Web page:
Although Rosendale has not ruled out competing again, by mid-2013, he had left The Greenbrier as Executive Chef and Director of Food and Beverage to pursue his own projects, including a television debut on CBS’s Recipe Rehab and his wildly popular culinary workshops. “I’m not your typical story,” Rosendale said, “I’ve had all these different roles: running a massive hotel, being an independent restauranteur, taking the CMC exam, but then also spending time with Michelin-starred chefs such as Thomas Keller, Grant Achatz, and Daniel Boulud. I’ve had this really kind of unusual past, but what I keep gravitating to is being engaged and coming up with different ideas, or having someone else on the team come up with an idea, and having those ideas blossom into something wonderful.”
“Once entrepreneurship gets in you, you know if it’s for you or if it’s not,” Rosendale said, “and for me, it just grew inside of me.” Although Rosendale admits that for most people, resigning from a position as the Executive Chef and Director of Food and Beverage at The Greenbrier would seem like an unwise choice, he found the experience of branching out on his own, “exhilarating.” Despite knowing there would be no severance pay or any more checks in the mail, and that he was officially on his own, Rosendale took it in stride. “There’s a period where you start something and you can’t look a year or two or three down the road and anticipate what something is going to grow into,” Rosendale said, “you just have to believe that it’s going to grow into that.”
Rosendale attributes his entrepreneurial success to his perseverance. “A lot of people have a tendency to introduce me by this list of all these things I’ve accomplished,” Rosendale said, “and I often wonder, what if I could be introduced by all my failures? Because there’s a lot in the process of getting better that I didn’t do so well at. I think the difference between someone who succeeds and someone who doesn’t is that someone who succeeds just keeps going, regardless of the adversity they face.”
As an example, Rosendale spoke to us about the time he was going to be critiqued, as an apprentice, by the chefs at The Greenbrier. “It was going to be our first showing, and I stayed there until four o’clock in the morning, remaking my stuff over and over and over again, because I felt like it wasn’t where it needed to be,” Rosendale recalls, “but that’s the difference. There’s a difference between the person who says ‘I’m going to stay here and get it right, as long as it takes,’ as opposed to the person that says, ‘well, I’ll work on it tomorrow.’ I feel like I don’t have any secrets, I wasn’t born with this gift of skills, I just have continued to work at it, and I still continue to work at it. I think that perseverance is the key trait that I find to be more valuable than just having natural talent.”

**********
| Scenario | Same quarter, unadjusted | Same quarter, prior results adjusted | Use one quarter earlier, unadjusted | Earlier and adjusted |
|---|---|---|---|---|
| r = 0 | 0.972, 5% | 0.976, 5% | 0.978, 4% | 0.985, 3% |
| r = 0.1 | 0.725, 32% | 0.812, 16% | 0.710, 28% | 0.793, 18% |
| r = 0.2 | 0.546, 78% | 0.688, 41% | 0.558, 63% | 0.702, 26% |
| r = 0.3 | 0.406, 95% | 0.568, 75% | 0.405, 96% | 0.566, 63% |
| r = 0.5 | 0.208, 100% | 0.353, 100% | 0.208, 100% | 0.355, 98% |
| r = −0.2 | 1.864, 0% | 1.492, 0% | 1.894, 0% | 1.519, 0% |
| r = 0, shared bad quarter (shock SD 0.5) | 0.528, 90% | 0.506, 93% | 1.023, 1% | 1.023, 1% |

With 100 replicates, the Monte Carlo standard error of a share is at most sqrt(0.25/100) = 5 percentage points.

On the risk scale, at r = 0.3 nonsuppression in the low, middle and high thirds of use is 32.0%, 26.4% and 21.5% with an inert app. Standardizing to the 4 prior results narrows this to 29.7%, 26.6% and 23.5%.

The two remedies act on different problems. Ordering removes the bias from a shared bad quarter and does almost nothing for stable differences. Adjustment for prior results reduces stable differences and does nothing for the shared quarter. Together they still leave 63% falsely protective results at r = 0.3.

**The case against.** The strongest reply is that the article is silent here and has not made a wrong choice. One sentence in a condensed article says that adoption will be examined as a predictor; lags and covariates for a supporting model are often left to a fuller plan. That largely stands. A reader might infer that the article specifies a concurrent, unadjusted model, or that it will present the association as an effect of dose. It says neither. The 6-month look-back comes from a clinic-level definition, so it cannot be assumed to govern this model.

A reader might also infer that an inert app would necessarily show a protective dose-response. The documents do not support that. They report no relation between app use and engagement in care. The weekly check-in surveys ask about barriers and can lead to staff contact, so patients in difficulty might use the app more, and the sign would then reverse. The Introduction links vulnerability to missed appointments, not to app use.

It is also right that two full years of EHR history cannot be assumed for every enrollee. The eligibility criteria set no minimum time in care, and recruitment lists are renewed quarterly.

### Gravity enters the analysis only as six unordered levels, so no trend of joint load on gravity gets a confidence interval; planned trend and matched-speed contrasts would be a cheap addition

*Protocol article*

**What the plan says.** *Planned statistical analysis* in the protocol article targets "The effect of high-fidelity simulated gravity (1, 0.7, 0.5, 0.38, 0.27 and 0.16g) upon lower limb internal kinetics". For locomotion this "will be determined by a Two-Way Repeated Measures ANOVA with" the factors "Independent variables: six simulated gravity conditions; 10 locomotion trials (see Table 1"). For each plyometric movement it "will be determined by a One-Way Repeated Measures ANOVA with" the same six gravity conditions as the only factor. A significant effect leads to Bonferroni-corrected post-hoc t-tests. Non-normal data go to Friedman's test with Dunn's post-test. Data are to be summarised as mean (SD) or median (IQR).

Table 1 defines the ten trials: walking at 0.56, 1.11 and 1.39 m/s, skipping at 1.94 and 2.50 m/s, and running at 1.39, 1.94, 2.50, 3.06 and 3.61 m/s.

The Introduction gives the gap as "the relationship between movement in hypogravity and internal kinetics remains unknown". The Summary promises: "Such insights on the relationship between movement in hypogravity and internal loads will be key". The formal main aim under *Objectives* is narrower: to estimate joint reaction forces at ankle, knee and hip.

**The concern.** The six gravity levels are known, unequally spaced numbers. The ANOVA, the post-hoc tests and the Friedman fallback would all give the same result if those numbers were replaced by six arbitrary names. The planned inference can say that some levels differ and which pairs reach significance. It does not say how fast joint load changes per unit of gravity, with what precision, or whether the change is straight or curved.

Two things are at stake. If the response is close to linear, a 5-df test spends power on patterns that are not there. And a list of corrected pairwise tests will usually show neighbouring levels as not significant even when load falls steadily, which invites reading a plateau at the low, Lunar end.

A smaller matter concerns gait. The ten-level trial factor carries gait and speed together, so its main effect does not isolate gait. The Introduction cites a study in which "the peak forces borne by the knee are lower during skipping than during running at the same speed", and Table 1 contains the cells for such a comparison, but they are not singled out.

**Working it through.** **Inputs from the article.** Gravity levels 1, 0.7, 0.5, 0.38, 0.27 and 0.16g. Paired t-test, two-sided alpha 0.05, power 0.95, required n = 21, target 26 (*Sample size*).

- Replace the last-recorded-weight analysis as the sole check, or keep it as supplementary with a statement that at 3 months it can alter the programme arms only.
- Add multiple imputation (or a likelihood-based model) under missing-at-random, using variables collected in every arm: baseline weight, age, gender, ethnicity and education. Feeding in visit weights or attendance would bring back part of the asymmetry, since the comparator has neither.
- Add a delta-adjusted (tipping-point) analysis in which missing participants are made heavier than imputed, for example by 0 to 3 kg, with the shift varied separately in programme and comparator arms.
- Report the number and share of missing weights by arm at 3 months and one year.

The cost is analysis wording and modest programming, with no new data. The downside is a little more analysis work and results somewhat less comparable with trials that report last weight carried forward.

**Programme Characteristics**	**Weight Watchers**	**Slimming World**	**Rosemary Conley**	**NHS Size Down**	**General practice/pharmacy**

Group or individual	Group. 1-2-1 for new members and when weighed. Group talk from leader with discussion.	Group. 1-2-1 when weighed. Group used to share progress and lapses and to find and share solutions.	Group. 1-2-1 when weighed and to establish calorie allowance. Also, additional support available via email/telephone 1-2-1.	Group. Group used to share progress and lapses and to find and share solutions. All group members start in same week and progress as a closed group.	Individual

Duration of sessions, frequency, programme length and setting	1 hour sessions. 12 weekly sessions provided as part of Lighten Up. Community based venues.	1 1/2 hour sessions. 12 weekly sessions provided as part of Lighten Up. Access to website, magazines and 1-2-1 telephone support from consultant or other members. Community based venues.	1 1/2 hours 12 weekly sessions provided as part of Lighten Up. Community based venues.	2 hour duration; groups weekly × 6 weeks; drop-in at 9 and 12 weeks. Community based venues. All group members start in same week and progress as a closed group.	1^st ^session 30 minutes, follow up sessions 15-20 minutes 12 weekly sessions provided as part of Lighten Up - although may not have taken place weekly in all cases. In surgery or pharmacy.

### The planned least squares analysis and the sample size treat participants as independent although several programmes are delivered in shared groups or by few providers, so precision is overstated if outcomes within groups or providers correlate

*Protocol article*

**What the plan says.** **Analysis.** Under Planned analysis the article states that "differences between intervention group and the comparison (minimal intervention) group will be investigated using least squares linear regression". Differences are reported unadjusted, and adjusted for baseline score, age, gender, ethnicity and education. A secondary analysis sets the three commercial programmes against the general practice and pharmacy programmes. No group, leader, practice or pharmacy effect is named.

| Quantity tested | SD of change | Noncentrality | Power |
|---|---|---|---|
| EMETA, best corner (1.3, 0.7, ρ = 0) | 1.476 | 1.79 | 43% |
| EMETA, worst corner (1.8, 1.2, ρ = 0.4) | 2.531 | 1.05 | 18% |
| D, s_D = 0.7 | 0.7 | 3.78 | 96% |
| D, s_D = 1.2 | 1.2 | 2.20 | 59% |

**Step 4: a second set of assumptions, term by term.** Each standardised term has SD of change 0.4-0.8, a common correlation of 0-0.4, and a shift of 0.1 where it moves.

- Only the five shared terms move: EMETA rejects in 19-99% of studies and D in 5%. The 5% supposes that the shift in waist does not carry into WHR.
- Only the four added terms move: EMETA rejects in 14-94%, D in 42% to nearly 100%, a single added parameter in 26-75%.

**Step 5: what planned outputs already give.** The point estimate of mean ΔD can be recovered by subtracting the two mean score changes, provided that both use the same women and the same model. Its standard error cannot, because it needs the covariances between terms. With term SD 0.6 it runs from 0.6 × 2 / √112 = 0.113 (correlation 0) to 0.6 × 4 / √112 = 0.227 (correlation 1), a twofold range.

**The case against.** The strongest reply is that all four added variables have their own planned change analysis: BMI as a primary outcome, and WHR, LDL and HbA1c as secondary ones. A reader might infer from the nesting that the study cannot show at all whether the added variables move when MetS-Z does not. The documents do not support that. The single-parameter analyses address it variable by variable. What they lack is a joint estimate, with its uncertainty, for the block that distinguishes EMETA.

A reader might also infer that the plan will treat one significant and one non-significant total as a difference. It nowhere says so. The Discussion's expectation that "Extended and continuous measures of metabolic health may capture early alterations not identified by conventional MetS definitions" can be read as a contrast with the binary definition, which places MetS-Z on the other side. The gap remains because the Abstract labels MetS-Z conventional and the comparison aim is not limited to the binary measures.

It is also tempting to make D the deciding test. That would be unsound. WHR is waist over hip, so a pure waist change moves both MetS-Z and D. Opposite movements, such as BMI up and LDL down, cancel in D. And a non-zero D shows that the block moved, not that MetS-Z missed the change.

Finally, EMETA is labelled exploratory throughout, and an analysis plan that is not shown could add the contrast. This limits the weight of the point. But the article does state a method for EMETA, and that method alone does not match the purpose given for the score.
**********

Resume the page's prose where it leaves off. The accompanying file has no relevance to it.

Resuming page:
“That perseverance can help you get through hard times,” Rosendale adds. “Because people may look at it and think, ‘oh, well, that’s easy for you to do, you’re Rich Rosendale,’ and that’s not the case. If anything, the more you accomplish, that puts a lot of pressure on you to continue,” Rosendale said. “Despite where you are on the runway of your career,” Rosendale continued, “it’s always a little scary to go out on your own and I think sometimes people let that discourage them, but you can’t just wait until the ideal conditions are present, because it’s just never going to be ideal to go out there and put your money on your dreams. You just have to make it happen. If you fail, then you learn from that and you keep going. If you really want it, you’re just going to keep plugging away.”
“When things don’t work,” Rosendale said, “you adjust.” He compared his experience opening his first restaurant, Rosendales, with that of his café-market, Roots. “I was a different entrepreneur,” Rosendale told us, “I spend money differently now; you never really understand money until you lose money, and when you lose it, you remember that feeling. That makes you more mindful of how you spend your money, and for that matter, how you spend your time.” Rosendale spoke about how the entire process has been one of making decisions and learning from them, whatever the outcome. “You have to keep moving,” he repeated, “even if you have to adjust the direction along the way.”
That said, Rosendale admits that plunging into the entrepreneurial world can involve a substantial sacrifice. “There are always going to be different kinds of sacrifices,” Rosendale said, “but to point out one, when I was at The Greenbrier, I had stable, good compensation, that when I decided to leave and go on my own, it was like turning the water faucet off.” Rosendale pointed to the lifestyle sacrifices he had to make, and continues to make. “When you go and start a new business model, there’s a lot of your own money going into it,” he said, “and you have to continue to make sacrifices. Even to this day, rather than trying to pay myself a huge salary, I continue to try and grow the brand and the company. You do have to continue to invest and grow your company at every stage.”
Rosendale too, has grown with his company. He mentions how much more flexible he has become as his business has stabilized. “Though I am careful with each phase of the decision-making process,” he said, “I try not to be so controlling over every single aspect of the brand, and by doing that, I’m giving more room for people on our team to establish their place.” As an example of his flexible business approach, Rosendale spoke to us about giving two employees equity in his café-market, Roots, and the unique no-vacation policy he has in place. “My employees takes time off when they need to, and I trust they’re not going to abuse that,” Rosendale said, “and if you hire the right people and you create this really great place to work, you don’t have to worry about that stuff.” The effect of that policy has been to eliminate the need to do any tedious scheduling. “I don’t have to worry about how many days someone has taken off per year,” Rosendale pointed out. “It’s a different kind of paradigm,” he said.